Bring your own food.
Now, this might come with a bit of a critique, but hear me out. If you’re truly concerned about what is going to go into your mouth, then bring your own food. It’s that simple. For one, it doesn’t make you weird. If you’re going over to a friend or family’s house, likely they already know about your food dedication. I can promise you - they aren’t going to care. And, ultimately, if they do care, what kind of friends are they? You definitely don’t need that kind of negativity in your life!
And yes, I have done this before. There were many years when I was in college that I didn’t eat meat (but I did eat fish). I brought my own salmon to Thanksgiving dinner and prepared it because I knew that I wouldn’t be eating the turkey. And guess what - no one said a thing!
At the end of the day, you are the one that is tracking your own macros. Going over to a Thanksgiving dinner is like going out to a restaurant. Even with the best intentions, you can only at best estimate what is in the dish. So, if you are someone who needs to stay on track with your food and macros, take out the guesswork. Bring what you want to eat.
Keep Up your Water Intake
Sometimes we forget hunger for thirst. It’s more common than you might think! Especially in social situations where we get distracted and excited, we might forget to take the time out to sip on some water. Keep an eye on your water consumption during the day (or night!) of your holiday outings. Not only will it prevent you from drinking too much, it will keep you from mindlessly eating! If you struggle with drinking enough water, hold a glass while talking to friends. Or, make sure to take a sip of water after every 2-3 bites.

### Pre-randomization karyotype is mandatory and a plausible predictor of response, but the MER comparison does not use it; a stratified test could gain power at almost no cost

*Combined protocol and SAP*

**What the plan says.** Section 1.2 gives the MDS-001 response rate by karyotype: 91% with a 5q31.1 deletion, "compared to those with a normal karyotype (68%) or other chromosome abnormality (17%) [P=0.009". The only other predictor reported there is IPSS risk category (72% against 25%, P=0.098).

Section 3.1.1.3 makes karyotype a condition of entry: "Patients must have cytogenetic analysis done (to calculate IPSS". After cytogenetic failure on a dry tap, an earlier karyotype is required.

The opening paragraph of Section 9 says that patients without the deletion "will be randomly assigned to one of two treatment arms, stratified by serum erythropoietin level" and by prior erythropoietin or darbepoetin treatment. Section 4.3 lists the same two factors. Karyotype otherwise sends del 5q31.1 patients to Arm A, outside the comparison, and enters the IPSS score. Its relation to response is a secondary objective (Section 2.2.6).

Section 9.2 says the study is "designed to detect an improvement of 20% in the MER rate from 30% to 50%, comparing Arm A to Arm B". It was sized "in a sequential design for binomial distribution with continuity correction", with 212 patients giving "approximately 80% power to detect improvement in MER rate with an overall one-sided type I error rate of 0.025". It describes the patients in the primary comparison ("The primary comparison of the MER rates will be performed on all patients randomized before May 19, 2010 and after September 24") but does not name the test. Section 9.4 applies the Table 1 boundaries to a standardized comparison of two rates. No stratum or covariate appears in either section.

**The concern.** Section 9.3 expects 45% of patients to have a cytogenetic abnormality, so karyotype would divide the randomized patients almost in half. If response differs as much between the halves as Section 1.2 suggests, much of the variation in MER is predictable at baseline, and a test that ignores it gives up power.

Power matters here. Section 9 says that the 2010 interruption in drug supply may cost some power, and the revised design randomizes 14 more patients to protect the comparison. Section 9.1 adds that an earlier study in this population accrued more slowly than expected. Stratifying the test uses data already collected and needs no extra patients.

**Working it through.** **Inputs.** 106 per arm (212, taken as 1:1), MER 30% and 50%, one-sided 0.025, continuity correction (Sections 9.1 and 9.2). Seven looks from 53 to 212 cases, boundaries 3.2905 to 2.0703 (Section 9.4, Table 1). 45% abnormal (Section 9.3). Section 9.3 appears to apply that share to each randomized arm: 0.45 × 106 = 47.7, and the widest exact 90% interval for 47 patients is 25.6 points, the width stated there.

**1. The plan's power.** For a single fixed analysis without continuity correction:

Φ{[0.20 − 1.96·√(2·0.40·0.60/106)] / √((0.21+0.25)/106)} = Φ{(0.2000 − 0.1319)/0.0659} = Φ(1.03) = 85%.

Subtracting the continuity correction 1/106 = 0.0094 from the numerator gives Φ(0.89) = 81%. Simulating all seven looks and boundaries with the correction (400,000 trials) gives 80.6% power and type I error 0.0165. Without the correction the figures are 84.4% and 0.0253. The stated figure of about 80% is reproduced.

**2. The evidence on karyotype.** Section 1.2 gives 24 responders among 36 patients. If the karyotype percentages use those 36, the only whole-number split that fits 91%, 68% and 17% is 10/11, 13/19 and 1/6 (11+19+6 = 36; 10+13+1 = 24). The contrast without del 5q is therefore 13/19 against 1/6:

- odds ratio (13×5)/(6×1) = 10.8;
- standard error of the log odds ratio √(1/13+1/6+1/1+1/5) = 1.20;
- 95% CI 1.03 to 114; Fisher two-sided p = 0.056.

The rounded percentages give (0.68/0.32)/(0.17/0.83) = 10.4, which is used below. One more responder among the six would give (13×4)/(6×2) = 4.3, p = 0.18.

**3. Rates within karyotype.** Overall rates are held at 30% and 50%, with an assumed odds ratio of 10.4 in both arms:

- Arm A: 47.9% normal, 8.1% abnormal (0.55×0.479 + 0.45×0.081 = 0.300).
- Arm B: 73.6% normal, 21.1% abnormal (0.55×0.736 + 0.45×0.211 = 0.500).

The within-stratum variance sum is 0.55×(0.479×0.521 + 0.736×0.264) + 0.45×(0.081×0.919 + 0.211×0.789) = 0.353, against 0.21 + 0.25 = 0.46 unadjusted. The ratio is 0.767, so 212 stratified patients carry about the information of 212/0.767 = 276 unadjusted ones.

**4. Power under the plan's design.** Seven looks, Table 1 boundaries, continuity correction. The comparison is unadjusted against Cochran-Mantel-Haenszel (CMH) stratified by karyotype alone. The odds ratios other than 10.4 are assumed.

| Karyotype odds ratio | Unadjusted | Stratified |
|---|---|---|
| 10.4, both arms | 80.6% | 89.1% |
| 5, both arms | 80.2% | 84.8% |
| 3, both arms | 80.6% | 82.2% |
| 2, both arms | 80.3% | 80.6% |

Set limits for yourself
Are you afraid that one cookie is going to be a gateway drug to a life of cookie corruption? Then set yourself a limit. Setting yourself a limit isn’t a punishment, but simply allows you to be mindful about your consumption. If I know that I can only have one cookie (or one glass of wine!), then I’ll make sure that I enjoy every sip or bite! Again, you can adjust this limit to whatever it is that you’re eating - You won’t go back for seconds. You’ll only eat one kind of dessert. It’s truly amazing how slightly tweaking your mindset - you’re not restricting yourself from all things entirely - can make a huge difference in how you feel towards holiday eating.
Ask yourself - How will you feel later?
I’ve heard this from quite a few clients - “Well, I wanted it at the time….but then it wasn’t worth it!” This could come in a variety of forms. I know that I have food allergies, but sometimes, it’s worth a bit of discomfort for something that is really good. But usually, it’s not. In fact, more often than not, I wish I wouldn’t have eaten something because of the way that it made my body feel afterwards. So, as you’re sitting down to your holiday dinner (or libations!), ask yourself if what you’re about to eat or drink is worth it. This isn’t to say that you shouldn’t indulge just a bit (see points #1 & #2), but if you’re eating it simply because it was there - is it worth it? If you’ve been waiting all year for your grandma’s pie, then it’s likely worth it. But a night of gut ache for something that you rarely eat is hardly worth indulging. Even if it seems like a good idea at the time.